Camera phone buying guide

About The Author

CNET Editor

Joe capitalises on a life-long love of blinking lights and upbeat MIDI soundtracks covering the latest developments in smartphones and tablet computers. When not ruining his eyesight staring at small screens, Joe ruins his eyesight playing video games and watching movies. Twitter: @Joseph_Hanlon

Cameras in mobile phones are well past being a low-grade gimmick. The quality of camera phone images has increased significantly, and the sheer convenience makes cameras an indispensable feature in mobile phones today.

1. Introduction
2. Image sensors and the megapixel myth
3. Features to look for
4. Issues and pitfalls
5. Moblogging
6. 5-megapixel camera phone showdown

Image sensors and the megapixel myth

Megapixels
Megapixels is the word on the lips of the marketing folks who represent imaging technology the world over. The number of megapixels just keeps getting bigger, and these numbers are commonly misinterpreted as an indicator of the quality of the images the cameras can produce. In camera phones, while most are still either 1.3 or 2-megapixel models, we are starting to see 3-megapixel and even 5-megapixel. This is great, right? Because bigger is better? Not necessarily.

Megapixel refer to the total number of pixels collected by the image sensor during an exposure. It's a measurement that, amongst other things, defines the potential maximum size of the final image. The problem is that as the pixel count increases, the size of the image sensor in camera phones remains the same -- it has to, to maintain the overall size of the handsets. This means the pixel size gets smaller to accommodate more pixels on the image sensor, and can result is an increase in noise; which appears in your images as "fuzziness".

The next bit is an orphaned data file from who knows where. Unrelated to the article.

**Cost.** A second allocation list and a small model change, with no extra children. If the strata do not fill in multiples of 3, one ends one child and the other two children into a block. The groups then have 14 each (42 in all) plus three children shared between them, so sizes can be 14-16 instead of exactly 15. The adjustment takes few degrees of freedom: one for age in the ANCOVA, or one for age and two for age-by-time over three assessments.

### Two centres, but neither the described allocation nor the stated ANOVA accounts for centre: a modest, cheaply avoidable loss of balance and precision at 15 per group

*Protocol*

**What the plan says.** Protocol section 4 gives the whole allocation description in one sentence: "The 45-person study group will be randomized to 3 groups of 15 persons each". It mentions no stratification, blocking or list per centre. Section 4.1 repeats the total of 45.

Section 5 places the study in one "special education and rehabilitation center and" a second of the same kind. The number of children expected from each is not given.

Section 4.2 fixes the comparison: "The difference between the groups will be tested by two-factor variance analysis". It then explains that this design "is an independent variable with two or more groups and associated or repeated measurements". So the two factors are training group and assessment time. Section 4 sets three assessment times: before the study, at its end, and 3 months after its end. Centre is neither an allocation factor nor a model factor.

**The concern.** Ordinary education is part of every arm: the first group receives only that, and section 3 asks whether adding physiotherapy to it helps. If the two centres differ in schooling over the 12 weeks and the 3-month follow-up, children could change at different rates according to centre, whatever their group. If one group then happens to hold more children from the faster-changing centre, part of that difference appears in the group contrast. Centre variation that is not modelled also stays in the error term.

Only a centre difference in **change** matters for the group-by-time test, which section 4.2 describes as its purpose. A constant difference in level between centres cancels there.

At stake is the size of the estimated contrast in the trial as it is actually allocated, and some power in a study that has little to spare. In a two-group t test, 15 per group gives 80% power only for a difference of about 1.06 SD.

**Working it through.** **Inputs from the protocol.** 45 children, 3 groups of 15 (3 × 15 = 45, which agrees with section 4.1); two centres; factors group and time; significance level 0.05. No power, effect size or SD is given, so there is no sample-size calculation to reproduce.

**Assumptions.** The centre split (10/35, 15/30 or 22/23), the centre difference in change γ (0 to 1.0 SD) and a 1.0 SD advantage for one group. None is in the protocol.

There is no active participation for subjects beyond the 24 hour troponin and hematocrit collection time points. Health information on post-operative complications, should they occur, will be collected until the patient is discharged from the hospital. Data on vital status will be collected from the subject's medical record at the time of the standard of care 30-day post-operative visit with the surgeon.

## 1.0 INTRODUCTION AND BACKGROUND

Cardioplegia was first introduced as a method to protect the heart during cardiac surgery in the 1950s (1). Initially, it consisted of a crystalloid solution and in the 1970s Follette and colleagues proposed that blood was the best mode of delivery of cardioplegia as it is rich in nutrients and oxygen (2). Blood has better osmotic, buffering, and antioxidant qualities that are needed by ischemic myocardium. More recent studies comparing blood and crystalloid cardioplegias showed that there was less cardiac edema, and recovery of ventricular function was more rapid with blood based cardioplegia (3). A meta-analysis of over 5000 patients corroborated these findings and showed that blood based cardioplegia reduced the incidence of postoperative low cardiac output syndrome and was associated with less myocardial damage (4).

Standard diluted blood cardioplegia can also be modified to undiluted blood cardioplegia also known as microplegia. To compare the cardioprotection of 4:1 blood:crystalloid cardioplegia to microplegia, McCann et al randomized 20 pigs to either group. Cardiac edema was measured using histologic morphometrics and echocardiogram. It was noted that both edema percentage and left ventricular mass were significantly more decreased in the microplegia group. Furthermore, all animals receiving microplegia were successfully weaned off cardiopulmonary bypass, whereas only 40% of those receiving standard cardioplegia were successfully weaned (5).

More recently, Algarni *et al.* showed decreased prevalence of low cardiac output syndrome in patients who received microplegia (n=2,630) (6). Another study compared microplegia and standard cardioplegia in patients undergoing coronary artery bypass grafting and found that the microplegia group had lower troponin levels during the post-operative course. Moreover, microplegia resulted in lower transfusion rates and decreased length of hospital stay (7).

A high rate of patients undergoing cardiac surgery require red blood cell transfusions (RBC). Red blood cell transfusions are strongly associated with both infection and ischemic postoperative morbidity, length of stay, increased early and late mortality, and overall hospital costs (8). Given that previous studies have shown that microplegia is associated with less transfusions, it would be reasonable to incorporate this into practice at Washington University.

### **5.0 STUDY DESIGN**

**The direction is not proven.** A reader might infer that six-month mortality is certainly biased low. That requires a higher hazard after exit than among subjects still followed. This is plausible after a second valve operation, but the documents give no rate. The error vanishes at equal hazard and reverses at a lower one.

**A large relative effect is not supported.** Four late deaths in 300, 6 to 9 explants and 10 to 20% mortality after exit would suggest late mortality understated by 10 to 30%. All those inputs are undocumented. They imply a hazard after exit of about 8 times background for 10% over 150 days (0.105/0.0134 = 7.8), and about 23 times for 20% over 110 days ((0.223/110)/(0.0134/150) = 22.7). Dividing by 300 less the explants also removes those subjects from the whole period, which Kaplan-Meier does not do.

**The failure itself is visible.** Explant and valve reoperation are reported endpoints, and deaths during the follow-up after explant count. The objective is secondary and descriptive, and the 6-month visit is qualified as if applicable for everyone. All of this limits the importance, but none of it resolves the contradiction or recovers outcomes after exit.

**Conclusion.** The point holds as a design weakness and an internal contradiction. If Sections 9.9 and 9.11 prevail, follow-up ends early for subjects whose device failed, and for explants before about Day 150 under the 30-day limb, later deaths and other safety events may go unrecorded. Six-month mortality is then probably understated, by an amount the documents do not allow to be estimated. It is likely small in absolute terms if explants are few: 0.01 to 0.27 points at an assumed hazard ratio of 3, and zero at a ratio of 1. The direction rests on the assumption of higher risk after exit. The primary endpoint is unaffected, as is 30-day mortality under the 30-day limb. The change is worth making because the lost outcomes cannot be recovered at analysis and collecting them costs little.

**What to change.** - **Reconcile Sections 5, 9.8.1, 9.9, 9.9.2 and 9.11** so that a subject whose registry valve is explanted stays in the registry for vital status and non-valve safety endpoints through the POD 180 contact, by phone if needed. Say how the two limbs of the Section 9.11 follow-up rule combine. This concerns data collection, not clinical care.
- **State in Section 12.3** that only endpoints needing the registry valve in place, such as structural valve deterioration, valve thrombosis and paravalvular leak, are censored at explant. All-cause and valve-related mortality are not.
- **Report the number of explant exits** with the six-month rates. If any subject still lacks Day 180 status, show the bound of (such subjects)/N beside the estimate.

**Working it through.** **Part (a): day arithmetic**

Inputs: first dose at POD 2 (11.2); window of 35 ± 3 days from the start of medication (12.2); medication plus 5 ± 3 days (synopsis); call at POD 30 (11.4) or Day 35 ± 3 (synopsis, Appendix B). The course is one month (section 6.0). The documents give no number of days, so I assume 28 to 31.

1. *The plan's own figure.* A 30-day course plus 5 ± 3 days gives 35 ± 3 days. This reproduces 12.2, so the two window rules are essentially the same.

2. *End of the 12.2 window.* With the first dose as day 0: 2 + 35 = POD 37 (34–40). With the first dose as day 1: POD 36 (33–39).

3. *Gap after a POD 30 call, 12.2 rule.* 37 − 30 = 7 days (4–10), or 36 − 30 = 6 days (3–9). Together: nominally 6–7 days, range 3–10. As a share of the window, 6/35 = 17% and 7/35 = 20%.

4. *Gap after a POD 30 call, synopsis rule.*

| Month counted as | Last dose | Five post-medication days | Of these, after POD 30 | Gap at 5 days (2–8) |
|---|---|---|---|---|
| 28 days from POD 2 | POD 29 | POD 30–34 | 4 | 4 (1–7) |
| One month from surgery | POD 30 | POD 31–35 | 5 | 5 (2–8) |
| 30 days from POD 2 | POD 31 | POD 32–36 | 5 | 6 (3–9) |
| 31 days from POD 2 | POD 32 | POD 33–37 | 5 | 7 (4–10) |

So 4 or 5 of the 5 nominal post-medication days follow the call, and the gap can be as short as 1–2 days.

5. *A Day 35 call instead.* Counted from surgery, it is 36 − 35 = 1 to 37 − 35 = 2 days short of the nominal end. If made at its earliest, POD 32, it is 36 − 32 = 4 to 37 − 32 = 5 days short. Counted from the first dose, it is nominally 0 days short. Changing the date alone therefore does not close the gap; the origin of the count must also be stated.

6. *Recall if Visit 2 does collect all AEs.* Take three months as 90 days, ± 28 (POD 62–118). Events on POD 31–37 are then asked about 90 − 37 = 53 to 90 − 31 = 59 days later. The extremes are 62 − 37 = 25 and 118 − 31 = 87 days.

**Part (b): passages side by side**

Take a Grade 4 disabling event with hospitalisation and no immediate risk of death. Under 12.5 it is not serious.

Image Sensors
The most commonly used image sensor in camera phones is known as a CMOS (Complementary metal-oxide-semiconductor) chip. You may have heard of CCD (charge-coupled device) chips used in digital cameras and camcorders, and in simple terms CMOS chips are similar in application. The main advantages of CMOS over CCD are size, cost and speed of processing, all of which make them a better option for camera phones. To date, the downside has been increased image noise, however, as the technology improves so does the quality of the images produced. For further detail be sure to read More megapixels, better photos: Fact or fiction?; an excellent look at the megapixel question that focuses on digital cameras, but with information that is also pertinent to a discussion about camera phones.

The quality of image sensors varies depending on the manufacturer. In our reviews we have seen 2- and 3-megapixel camera phones outperform the 5-megapixel shooters from their competition. The better camera phones will incorporate better image sensors in conjunction with higher quality lenses and flashes.

When shopping for a camera phone you'll notice that the more expensive models will have the larger megapixel counts. Just remember not to make your decision because it's bigger, try and test the camera to make sure it's better.



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Needer posted a comment   

THANKS A LOT FOR THE REVIEW. it was informative!

 

Parvesh posted a comment   

I need a 8 megapixel Camera Phone. Which Suits me best.




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